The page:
Vestibular Damage due to Noise Exposure Leads to Significant Sensory Adaptations During Quiet Stance


Conference Name

22nd Annual International Multisensory Research Forum

Conference Location

Reno, NV, USA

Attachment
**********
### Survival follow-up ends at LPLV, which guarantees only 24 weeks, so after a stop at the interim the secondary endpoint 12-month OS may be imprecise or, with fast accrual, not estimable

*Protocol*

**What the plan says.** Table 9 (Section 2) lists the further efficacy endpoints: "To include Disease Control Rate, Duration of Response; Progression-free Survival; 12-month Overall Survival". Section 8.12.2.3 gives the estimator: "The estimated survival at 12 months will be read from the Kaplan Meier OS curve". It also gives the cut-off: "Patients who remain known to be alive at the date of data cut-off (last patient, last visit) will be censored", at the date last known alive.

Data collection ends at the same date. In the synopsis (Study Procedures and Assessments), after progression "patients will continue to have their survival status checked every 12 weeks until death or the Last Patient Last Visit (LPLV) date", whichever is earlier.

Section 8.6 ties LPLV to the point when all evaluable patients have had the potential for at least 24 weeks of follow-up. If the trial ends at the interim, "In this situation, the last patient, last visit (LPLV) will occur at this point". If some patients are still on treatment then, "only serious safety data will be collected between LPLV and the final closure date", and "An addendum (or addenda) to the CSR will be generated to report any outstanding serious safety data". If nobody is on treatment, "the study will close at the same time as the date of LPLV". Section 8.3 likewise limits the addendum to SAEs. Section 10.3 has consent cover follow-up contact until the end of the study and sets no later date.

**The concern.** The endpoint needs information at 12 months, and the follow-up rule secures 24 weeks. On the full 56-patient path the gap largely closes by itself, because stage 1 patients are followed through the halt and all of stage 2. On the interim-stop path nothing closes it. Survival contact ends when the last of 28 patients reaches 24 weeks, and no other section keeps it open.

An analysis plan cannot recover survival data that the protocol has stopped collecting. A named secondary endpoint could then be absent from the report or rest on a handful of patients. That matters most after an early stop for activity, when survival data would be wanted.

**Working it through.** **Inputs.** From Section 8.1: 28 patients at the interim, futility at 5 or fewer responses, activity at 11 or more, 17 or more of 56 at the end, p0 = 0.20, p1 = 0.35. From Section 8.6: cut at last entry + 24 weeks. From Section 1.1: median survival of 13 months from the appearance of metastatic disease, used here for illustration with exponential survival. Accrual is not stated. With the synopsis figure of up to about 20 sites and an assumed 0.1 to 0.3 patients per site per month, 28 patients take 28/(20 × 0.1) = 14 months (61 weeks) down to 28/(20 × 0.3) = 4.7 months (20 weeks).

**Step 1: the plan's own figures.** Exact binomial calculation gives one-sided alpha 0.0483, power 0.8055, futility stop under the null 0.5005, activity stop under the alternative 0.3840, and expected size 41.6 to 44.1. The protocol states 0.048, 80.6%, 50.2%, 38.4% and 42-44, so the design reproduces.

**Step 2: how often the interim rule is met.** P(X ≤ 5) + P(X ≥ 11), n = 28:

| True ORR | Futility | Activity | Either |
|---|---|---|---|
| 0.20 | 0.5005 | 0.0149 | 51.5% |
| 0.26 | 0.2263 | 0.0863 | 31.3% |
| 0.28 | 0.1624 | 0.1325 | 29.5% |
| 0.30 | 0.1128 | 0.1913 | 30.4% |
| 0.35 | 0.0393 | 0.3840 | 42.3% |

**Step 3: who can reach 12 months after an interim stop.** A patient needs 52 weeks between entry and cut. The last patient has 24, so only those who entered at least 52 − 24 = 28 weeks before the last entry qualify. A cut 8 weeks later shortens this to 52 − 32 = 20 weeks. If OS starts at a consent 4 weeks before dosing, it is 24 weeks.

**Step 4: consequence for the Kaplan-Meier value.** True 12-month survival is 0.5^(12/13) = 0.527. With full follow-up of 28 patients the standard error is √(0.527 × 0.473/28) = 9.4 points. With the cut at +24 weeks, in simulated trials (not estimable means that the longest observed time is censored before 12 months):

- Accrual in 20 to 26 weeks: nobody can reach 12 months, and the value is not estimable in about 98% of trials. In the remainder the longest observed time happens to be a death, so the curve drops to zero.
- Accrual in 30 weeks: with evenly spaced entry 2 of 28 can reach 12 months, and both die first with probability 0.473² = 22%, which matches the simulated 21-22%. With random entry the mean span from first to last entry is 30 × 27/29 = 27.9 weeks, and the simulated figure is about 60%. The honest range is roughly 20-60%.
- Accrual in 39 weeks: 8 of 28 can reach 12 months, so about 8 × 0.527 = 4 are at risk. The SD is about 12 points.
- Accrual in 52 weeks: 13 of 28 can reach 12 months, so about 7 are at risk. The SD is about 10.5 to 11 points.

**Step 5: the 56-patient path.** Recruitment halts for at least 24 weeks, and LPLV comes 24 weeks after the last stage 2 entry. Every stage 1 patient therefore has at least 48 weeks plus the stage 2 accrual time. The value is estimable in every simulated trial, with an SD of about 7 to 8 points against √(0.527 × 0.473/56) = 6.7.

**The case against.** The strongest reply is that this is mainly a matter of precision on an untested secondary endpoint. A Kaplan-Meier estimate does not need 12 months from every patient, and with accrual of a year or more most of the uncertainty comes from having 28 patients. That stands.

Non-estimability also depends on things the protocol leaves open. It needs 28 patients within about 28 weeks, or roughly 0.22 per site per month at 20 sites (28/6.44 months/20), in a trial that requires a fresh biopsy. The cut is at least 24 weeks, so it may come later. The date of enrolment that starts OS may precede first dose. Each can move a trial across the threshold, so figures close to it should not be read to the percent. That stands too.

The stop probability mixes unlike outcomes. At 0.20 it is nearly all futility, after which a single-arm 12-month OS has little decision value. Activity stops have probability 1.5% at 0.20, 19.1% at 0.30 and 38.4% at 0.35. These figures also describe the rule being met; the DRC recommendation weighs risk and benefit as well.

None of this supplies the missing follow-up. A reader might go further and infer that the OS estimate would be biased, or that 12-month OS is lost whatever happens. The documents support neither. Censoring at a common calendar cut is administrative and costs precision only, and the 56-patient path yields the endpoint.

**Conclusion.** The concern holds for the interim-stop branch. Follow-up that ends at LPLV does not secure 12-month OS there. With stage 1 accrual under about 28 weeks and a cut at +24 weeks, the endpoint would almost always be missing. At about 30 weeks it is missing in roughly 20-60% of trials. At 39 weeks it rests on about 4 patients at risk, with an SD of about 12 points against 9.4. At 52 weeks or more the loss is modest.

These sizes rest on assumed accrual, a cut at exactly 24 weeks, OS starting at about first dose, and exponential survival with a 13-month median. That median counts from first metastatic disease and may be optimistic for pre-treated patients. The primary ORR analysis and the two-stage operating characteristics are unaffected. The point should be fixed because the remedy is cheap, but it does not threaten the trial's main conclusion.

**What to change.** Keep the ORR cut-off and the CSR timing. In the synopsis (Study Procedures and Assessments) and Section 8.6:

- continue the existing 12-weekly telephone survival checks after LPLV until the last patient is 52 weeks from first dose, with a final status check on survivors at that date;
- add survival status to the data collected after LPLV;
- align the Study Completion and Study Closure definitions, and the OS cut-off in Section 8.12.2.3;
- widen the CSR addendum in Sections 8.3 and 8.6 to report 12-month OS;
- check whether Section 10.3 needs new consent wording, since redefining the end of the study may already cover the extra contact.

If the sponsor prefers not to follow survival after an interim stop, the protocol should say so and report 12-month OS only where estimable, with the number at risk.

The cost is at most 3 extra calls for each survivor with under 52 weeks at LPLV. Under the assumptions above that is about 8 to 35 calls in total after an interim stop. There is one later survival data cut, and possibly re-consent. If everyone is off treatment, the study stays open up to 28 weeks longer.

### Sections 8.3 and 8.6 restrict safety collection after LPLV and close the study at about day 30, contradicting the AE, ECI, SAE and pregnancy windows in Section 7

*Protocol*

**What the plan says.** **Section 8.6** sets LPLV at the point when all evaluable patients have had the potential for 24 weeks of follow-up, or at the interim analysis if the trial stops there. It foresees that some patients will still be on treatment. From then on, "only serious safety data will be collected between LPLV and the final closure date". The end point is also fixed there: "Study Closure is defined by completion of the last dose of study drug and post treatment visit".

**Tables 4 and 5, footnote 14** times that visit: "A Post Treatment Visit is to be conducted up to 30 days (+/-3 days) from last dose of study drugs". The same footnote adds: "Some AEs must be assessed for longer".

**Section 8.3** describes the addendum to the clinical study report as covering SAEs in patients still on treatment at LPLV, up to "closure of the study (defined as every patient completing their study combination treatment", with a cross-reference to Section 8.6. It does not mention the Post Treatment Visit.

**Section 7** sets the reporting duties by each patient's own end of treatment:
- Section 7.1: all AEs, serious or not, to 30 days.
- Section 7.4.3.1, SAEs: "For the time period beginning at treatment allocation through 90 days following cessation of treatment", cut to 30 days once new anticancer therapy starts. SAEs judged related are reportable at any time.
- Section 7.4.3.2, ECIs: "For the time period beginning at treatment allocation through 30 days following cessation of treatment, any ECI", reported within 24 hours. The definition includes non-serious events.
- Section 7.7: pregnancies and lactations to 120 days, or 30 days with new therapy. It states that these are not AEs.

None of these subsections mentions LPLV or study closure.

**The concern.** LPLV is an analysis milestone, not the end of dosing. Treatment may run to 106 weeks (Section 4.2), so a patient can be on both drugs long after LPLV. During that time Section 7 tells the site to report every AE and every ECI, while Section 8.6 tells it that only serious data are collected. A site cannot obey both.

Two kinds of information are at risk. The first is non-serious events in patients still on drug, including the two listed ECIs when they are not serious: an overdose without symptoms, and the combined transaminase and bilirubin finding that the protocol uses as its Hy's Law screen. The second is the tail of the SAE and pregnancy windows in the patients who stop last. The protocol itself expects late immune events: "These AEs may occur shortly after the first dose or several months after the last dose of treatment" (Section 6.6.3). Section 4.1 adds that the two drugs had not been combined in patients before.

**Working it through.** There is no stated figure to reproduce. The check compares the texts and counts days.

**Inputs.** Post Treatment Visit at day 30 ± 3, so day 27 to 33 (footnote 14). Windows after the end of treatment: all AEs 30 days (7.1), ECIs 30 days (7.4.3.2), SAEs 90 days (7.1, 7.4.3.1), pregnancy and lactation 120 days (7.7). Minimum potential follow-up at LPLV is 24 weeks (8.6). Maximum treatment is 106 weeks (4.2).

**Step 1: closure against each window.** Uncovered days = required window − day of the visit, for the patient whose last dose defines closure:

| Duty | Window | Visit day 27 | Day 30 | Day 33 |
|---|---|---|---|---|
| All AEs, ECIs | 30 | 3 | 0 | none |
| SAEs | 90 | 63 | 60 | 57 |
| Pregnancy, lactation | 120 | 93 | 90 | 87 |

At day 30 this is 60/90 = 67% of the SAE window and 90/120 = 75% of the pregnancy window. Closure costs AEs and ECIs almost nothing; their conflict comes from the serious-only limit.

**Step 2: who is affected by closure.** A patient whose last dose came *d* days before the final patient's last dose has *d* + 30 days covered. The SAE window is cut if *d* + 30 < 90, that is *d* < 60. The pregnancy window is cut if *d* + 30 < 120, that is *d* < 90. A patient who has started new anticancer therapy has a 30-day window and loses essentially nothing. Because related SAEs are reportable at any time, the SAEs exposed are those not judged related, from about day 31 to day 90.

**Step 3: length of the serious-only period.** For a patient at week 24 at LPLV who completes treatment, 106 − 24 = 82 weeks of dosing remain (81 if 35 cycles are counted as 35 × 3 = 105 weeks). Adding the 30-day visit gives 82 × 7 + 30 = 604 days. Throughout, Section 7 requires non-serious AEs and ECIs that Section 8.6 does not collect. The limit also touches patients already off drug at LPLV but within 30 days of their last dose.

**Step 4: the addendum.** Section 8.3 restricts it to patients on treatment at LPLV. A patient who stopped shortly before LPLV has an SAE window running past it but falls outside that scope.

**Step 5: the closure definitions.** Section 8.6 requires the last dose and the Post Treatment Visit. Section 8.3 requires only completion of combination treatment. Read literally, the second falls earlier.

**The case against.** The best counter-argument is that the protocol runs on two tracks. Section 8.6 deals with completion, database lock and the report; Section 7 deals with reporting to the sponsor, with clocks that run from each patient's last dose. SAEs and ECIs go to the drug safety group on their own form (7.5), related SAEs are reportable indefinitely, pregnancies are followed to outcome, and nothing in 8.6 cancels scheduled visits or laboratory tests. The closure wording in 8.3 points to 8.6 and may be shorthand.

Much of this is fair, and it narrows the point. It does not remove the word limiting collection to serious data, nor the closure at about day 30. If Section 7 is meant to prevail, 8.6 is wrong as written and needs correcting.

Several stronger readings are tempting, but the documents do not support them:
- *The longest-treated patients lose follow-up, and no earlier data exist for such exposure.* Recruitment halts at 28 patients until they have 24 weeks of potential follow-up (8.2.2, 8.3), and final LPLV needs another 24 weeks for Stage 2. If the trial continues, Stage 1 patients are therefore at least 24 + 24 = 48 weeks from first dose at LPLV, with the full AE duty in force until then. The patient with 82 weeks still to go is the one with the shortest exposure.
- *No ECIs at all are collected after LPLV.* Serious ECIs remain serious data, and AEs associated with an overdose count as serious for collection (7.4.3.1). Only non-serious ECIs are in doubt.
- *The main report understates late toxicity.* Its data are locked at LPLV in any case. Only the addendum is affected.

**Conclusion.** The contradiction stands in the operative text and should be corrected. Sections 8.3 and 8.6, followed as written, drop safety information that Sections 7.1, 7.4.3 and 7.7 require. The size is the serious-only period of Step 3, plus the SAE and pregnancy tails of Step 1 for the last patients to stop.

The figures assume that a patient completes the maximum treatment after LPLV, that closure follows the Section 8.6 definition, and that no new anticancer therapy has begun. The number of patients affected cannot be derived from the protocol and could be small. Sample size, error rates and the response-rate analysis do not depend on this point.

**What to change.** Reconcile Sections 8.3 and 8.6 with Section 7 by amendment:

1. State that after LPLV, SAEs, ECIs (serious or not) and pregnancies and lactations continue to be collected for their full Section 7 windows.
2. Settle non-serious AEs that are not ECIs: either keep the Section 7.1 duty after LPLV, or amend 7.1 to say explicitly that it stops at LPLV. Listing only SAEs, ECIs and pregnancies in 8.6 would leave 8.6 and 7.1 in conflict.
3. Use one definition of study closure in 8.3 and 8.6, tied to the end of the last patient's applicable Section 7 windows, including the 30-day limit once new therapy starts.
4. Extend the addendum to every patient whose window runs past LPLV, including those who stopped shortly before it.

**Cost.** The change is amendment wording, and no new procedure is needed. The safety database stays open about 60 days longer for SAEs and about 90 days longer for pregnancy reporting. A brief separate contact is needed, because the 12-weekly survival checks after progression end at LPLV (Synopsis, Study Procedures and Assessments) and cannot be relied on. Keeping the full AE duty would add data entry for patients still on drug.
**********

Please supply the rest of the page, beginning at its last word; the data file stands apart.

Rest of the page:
Noise exposure (NE), while long implicated in loss of hearing, has only recently gained recognition as a cause of vestibular loss. Depending on the type of NE, damage may be acute or cumulative, uni- or bilateral. In the case of incomplete, bilateral damage, sensory reweighting adaptations may effectively conceal noise-induced vestibular damage. In this study we examined the effect of lifetime NE on postural sway. We assessed lifetime NE in 8 participants using the Noise Exposure Structured Interview, which is designed to quantify lifetime NE due to recreational, occupational, and firearm noise. Postural stability was assessed standing on a force plate, under four conditions: eyes open, firm surface; eyes closed, firm surface; eyes open, foam; and eyes closed, foam. While participants did not show differences in sway area or sway velocity while standing with their eyes open regardless of NE level, perturbing visual and proprioceptive feedback (eyes closed, foam) led to significant correlations between level of NE and: sway velocity (R2 = 0.75, p = 0.005) and total sway area (R2 = 0.65, p = 0.015). Additionally, removal of visual feedback alone (eyes close, firm surface) leads to a significant correlation between level of NE and sway area (ρ = 0.90, p = 0.005). Preliminary analyses suggest this latter relationship can be affected by fitness (timed-up-and-go time) and age. Taken with our prior findings on gravity perception tasks, these data strongly suggest that NE leads to significant vestibular damage that may go undiagnosed due to sensory substitution mechanisms. 

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